Word Play (Or, Playing with Words)

Posted by on November 10th, 2010 at 8:55 AM

If a perfect blend of word and picture makes a good representative of the essence of “cartoon,” that doesn’t mean we can’t derive enjoyment from just the verbal dexterity of the cartoonist. Here are a couple fresh instances.

Flaky to crusty, a perfect play on words for Brian Crane’s Pickles. Not only do the words progress logically from one to the other, they both describe ol’ Earl, the ostensible protagonist of the strip.

And in Jef Mallett’s Frazz, we don’t have word play as much as we have a kind of logical gymnastic. A delight.

The same sort of high-handed verbiage distinguishes Keith Knight’s joke in this installment of The Knight Life.

He arrives at the final pun by way of leapfrogging meanings. Nicely done.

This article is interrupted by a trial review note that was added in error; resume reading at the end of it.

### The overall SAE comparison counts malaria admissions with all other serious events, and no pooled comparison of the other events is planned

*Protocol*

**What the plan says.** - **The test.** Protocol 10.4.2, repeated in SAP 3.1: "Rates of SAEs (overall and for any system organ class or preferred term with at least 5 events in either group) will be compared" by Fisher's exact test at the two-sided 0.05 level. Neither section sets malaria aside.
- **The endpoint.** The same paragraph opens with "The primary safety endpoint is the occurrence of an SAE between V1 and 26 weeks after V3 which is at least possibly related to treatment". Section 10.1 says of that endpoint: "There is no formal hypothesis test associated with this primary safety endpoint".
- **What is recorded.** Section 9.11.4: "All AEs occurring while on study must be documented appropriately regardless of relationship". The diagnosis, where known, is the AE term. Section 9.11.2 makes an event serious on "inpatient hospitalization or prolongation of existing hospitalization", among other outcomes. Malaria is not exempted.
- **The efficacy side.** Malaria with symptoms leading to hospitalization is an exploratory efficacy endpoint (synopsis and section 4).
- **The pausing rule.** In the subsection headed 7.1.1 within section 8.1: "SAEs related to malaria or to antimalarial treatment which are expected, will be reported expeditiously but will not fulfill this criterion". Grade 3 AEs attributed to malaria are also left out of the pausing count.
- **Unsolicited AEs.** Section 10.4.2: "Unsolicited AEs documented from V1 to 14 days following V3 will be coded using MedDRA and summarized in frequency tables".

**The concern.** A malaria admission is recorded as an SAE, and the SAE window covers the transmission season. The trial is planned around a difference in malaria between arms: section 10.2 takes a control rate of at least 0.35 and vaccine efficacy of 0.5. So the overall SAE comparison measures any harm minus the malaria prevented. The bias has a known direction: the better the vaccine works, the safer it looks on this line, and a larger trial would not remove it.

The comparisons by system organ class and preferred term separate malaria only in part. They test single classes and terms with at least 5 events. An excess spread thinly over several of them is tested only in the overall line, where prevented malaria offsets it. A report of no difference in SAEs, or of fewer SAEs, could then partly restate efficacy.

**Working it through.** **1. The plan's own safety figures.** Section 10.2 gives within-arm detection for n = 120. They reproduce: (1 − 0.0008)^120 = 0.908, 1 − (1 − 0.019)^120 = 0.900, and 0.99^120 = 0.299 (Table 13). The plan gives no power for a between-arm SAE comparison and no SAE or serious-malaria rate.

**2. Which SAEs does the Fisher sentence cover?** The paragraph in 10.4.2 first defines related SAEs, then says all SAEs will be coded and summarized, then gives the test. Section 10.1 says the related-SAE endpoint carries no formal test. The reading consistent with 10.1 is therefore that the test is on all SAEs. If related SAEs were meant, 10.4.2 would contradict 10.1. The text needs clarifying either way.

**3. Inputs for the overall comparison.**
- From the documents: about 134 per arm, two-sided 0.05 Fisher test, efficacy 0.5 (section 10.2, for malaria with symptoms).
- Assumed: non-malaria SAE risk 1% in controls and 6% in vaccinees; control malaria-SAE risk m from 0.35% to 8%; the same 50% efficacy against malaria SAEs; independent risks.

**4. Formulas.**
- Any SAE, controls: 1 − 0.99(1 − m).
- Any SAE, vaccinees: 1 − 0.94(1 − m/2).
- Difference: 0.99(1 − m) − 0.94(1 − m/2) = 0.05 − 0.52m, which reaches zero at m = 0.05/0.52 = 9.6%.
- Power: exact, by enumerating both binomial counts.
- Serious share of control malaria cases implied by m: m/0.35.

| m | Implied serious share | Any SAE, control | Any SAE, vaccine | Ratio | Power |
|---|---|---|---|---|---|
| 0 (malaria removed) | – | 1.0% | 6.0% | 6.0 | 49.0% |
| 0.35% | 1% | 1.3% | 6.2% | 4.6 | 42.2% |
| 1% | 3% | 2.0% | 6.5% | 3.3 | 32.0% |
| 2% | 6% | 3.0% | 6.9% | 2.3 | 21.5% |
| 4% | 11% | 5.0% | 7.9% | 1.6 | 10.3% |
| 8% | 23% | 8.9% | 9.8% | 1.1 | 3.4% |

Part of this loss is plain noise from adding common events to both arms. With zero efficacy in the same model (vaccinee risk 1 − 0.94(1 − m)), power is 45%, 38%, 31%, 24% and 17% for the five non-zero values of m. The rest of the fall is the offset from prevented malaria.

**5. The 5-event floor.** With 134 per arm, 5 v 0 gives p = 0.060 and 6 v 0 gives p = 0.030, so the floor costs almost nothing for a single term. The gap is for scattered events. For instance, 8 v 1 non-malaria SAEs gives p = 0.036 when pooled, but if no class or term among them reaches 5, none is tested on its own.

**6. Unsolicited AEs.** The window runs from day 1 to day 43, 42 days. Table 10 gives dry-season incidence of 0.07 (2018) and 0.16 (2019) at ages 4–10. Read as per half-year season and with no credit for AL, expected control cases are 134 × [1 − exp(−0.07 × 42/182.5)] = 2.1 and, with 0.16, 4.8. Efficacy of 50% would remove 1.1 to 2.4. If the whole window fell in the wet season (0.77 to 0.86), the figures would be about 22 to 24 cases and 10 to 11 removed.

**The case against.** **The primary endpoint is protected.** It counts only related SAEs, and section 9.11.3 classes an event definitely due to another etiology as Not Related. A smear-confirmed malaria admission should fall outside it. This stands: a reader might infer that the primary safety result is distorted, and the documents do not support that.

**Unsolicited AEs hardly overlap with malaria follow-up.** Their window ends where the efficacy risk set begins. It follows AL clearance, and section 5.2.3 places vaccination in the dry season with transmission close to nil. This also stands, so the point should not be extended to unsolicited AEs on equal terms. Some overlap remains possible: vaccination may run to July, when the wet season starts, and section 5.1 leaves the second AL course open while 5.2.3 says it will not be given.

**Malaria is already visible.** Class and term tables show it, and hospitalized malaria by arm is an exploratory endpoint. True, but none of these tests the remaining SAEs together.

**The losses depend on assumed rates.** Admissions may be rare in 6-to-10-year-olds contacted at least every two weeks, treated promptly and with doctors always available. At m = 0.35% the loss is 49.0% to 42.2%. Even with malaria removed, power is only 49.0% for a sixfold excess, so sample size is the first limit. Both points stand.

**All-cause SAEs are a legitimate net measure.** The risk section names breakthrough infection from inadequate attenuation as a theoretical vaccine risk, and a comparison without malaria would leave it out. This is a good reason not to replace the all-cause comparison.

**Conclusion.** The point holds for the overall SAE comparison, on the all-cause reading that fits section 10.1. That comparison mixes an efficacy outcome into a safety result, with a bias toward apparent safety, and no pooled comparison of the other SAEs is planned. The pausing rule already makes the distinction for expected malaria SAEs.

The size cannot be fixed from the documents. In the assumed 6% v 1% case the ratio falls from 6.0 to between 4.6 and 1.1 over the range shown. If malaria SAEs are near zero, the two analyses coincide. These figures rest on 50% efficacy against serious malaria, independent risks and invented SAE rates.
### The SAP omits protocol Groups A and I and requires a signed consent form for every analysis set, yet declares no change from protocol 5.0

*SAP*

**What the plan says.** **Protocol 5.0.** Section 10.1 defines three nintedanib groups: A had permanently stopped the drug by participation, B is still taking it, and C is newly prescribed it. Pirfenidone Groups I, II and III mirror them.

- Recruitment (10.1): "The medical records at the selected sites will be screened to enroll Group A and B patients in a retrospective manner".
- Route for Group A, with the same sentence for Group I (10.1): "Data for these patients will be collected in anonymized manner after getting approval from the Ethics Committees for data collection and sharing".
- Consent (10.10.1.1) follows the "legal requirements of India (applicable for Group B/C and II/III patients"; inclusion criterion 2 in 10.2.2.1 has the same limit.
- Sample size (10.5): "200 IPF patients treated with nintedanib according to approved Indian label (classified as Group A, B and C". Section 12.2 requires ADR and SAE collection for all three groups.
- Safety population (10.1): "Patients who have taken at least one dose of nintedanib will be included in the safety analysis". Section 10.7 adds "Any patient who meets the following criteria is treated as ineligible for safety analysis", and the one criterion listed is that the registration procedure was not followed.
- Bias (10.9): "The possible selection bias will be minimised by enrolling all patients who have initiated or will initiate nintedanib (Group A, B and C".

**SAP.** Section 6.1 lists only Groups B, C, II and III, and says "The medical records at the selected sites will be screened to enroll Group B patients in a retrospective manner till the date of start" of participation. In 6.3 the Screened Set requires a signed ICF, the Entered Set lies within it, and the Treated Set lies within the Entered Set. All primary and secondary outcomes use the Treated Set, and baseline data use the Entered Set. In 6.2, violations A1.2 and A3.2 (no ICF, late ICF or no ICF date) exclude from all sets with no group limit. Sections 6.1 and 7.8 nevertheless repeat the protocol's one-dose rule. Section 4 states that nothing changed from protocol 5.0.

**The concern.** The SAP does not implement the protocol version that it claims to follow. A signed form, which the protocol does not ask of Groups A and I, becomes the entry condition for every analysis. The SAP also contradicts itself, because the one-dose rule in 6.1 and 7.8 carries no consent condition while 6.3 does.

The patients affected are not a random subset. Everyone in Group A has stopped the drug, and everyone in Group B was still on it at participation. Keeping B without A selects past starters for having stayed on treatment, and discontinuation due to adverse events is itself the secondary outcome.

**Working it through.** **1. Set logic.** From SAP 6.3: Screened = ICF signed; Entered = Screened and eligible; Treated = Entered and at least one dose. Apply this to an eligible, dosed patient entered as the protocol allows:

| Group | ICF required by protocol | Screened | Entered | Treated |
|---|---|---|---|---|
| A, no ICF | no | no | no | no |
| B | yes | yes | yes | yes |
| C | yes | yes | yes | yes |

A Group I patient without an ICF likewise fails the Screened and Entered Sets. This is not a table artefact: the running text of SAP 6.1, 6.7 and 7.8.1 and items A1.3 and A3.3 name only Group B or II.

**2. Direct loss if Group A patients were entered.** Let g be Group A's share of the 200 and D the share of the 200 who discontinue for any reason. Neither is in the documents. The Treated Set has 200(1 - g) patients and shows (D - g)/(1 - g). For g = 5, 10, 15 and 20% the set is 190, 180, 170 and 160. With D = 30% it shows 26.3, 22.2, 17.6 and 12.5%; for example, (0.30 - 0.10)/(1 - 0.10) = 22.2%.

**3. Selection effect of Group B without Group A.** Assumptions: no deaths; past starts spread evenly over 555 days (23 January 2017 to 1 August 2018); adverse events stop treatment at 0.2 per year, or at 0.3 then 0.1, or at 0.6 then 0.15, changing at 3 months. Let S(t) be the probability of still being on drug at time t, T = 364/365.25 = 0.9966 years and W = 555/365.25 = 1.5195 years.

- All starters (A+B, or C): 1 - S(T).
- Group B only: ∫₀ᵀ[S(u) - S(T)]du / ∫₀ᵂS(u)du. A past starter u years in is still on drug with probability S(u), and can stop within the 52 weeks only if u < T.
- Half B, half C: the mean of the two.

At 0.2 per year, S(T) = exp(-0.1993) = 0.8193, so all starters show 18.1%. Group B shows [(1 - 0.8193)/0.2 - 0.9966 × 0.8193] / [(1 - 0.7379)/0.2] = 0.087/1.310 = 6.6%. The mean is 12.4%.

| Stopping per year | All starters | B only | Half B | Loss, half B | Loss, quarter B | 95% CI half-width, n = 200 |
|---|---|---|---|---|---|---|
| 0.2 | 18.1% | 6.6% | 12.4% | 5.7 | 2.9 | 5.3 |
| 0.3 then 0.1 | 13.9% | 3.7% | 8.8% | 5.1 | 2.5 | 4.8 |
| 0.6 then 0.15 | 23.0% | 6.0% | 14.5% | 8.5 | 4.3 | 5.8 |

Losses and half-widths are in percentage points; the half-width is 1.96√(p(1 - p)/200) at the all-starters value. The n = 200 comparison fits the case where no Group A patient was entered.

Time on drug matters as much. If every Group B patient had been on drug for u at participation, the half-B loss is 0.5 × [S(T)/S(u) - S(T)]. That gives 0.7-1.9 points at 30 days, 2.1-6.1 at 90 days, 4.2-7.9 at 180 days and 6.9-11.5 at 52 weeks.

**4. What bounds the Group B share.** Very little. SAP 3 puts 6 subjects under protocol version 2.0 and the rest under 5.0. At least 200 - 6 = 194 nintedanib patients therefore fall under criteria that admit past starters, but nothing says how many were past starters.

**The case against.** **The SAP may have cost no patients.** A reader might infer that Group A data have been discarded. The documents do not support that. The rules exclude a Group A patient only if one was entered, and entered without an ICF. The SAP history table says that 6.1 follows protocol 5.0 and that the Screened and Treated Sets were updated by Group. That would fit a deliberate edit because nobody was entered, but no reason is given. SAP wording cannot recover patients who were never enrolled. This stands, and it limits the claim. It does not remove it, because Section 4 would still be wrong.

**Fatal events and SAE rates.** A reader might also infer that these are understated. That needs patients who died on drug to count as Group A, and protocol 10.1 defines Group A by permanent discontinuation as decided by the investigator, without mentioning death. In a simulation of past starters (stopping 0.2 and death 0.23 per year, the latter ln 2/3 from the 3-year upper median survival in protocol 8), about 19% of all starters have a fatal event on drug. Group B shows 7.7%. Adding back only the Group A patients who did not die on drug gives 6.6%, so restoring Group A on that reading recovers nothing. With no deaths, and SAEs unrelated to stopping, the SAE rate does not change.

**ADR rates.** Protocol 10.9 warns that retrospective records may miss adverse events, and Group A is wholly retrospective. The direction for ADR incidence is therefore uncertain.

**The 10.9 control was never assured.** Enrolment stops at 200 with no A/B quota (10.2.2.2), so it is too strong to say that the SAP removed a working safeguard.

But Mark Tatulli’s Heart of the City is here because I love Heart’s put-down of Brent: “You could suck the fun out of a room full of whoopee cushions.” Gotta remember that one.

In our next visual aid, Tom Batiuk utters a truth in the last panel of Funky Winkerbean.

A truth that it’s almost painful to admit to.

But Tony Carrillo’s F-Minus is here because I don’t get it. Hammocks? So what? Probably the poor soul up to his crotch in clouds is a depiction of some familiar advertising figure. But since I haven’t seen it, I don’t get it. Sigh.

Be Sociable, Share!

Comments are closed.